Long Island Child Relocation Lawyer

How Relocation Affects Your Rights

Even after a divorce settlement or judgment has been entered, further issues and complications may arise in the future due to one party's need to relocate. Moving after a divorce can be problematic for the non-moving if that parent has visitation rights or joint custody. Relocating a great distance away from the other parent could make it impossible to honor your divorce order and infringe upon the non-moving parent's rights. In cases such as this, a court order of modification may allow for relocation and a change in the visitation schedule. Hire a Long Island divorce attorney from Samuelson Hause & Samuelson, LLP right away to take the first step in requesting a modification.

On the other hand, you may be a parent with joint custody or a non-custodial parent facing the relocation of the other parent with your child. You have rights that cannot be ignored, so don't hesitate to retain capable representation from one of our skilled lawyers. We will defend against a harmful modification to ensure your ability to maintain your relationship with your children. Contact our offices today to learn more

Child Custody and Relocation

Since the Court of Appeals (the state's hghest appellate court) decided the Tropea case, all child relocation cases have been decided by one uniform principle and that is whether the proposed move would be in the best interest of the children. No longer is it permissible to show that the move would benefit the non-custodial parent financially or that the move was predicated upon a remarriage to a distant state, unless it could be shown that such move would be consonant with the best interest of the children.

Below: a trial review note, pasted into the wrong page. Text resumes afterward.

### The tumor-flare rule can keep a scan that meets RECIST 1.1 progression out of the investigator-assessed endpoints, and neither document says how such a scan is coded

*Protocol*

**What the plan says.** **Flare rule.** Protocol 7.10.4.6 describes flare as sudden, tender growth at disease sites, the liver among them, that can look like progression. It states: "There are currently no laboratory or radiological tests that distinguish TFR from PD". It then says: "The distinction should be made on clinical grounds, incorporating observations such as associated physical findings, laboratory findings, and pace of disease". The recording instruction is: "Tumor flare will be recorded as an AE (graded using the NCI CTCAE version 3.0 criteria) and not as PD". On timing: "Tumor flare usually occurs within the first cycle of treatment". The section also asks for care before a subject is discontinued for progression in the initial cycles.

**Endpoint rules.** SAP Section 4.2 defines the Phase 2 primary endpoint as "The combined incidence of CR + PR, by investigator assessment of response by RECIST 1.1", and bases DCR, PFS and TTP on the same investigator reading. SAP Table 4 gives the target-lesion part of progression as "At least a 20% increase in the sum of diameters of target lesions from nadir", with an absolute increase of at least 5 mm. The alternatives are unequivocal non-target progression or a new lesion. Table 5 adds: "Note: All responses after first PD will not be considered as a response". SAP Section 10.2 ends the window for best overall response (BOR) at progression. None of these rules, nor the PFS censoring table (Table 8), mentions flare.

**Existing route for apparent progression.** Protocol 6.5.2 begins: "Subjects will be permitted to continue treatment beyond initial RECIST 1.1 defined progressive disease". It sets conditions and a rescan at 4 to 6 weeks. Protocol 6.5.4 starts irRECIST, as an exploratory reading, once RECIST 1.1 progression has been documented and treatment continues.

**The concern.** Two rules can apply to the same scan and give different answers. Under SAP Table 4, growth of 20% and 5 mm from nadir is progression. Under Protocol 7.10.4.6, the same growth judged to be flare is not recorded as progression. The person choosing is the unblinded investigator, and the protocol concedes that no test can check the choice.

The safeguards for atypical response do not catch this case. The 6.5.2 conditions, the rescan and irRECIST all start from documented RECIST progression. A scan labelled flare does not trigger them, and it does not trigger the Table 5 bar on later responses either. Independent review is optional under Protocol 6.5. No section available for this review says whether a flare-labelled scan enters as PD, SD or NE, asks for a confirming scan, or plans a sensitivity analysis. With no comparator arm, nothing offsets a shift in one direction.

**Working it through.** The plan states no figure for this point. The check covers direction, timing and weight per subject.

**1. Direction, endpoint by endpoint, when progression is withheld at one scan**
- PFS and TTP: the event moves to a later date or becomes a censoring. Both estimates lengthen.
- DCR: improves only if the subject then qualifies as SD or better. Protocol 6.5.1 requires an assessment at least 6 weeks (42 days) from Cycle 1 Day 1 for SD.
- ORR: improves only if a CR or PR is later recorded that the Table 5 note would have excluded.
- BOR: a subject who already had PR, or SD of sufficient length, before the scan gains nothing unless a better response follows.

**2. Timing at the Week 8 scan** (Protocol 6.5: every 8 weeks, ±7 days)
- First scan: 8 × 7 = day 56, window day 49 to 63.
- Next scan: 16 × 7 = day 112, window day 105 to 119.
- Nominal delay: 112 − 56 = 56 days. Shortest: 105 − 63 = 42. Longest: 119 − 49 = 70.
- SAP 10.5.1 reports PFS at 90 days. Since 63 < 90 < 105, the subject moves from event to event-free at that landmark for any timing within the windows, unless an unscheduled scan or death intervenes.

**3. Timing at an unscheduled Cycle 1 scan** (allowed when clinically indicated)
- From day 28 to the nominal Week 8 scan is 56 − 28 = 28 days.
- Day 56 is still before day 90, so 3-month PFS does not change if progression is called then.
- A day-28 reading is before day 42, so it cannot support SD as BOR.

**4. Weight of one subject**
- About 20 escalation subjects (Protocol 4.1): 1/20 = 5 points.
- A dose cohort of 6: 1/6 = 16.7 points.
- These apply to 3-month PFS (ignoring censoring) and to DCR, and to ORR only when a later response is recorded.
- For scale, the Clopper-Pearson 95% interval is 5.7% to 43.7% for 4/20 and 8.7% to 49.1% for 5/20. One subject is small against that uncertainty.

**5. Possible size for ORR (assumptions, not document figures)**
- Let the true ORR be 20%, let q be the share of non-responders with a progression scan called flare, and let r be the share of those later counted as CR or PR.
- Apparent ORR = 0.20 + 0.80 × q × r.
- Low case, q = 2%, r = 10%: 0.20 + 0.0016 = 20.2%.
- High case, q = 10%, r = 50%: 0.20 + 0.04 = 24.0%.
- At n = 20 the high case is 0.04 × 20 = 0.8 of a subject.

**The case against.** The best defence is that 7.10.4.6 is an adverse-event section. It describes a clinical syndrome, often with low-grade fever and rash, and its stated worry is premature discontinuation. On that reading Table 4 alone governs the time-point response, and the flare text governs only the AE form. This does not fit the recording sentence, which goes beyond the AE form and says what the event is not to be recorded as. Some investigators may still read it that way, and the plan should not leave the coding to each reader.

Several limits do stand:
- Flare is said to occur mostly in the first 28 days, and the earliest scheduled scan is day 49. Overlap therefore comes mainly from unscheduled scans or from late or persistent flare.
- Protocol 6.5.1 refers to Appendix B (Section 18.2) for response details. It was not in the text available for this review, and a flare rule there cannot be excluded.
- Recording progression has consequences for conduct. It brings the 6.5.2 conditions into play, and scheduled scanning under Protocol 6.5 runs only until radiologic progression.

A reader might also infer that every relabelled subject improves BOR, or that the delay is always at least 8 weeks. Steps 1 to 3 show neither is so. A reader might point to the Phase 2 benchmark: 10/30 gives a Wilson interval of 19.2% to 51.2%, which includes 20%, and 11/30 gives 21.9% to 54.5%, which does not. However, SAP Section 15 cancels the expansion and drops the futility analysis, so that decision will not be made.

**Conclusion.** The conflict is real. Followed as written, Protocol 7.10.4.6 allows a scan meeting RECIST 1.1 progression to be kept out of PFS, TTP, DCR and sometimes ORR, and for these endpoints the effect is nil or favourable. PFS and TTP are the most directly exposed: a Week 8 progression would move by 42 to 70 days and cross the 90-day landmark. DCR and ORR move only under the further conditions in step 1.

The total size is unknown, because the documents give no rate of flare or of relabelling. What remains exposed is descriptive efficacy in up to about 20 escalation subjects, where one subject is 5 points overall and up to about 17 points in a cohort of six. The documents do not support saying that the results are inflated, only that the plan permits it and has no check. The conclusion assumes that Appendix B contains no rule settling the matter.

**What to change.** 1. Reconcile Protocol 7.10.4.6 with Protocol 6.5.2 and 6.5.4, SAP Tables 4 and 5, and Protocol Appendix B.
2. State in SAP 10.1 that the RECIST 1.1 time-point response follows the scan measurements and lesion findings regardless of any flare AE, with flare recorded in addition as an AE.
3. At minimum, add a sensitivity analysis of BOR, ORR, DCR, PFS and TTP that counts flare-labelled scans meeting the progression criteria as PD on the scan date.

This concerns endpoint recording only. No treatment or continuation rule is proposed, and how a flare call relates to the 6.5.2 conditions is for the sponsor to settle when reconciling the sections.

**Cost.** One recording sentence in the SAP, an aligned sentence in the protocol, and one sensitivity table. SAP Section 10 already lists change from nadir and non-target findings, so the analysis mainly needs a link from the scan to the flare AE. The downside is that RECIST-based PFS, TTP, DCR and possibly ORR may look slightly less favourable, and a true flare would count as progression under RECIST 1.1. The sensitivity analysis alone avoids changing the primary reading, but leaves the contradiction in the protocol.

For example, where a non-custodial parent seeks to relocate from New York to Florida because her new spouse resides in Florida, that fact in and of itself would not be sufficient absent testimony that the child would in some way benefit from the move e.g. better schools, more contact with the nuclear family including grandparents, or better climate if there is a health issue.

A radius clause forbidding a move to a distant geographical location will not per se block a move, since the violation of the radius clause or even compliance with its terms, will not permit or prohibit the move. If the court finds that such move would nevertheless be in the best interests of the children, they would be compelled to follow the Tropea rule. In the final analysis, results may differ from judge to judge and a consideration of all of the facts of the case.

Consult a Family Law Attorney in Long Island

Samuelson Hause & Samuelson, LLP has more than a century of combined experience in divorce and family law. No matter what marital or family law issue you are facing, we can help. Our firm was named a Tier 1 Family Law Firm by U.S. News and World Report and was selected for inclusion in New York Super Lawyers®. Schedule your free initial phone consultation with a member of our firm right away to discuss your legal options. We have helped countless other clients in successful cases, so contact us.

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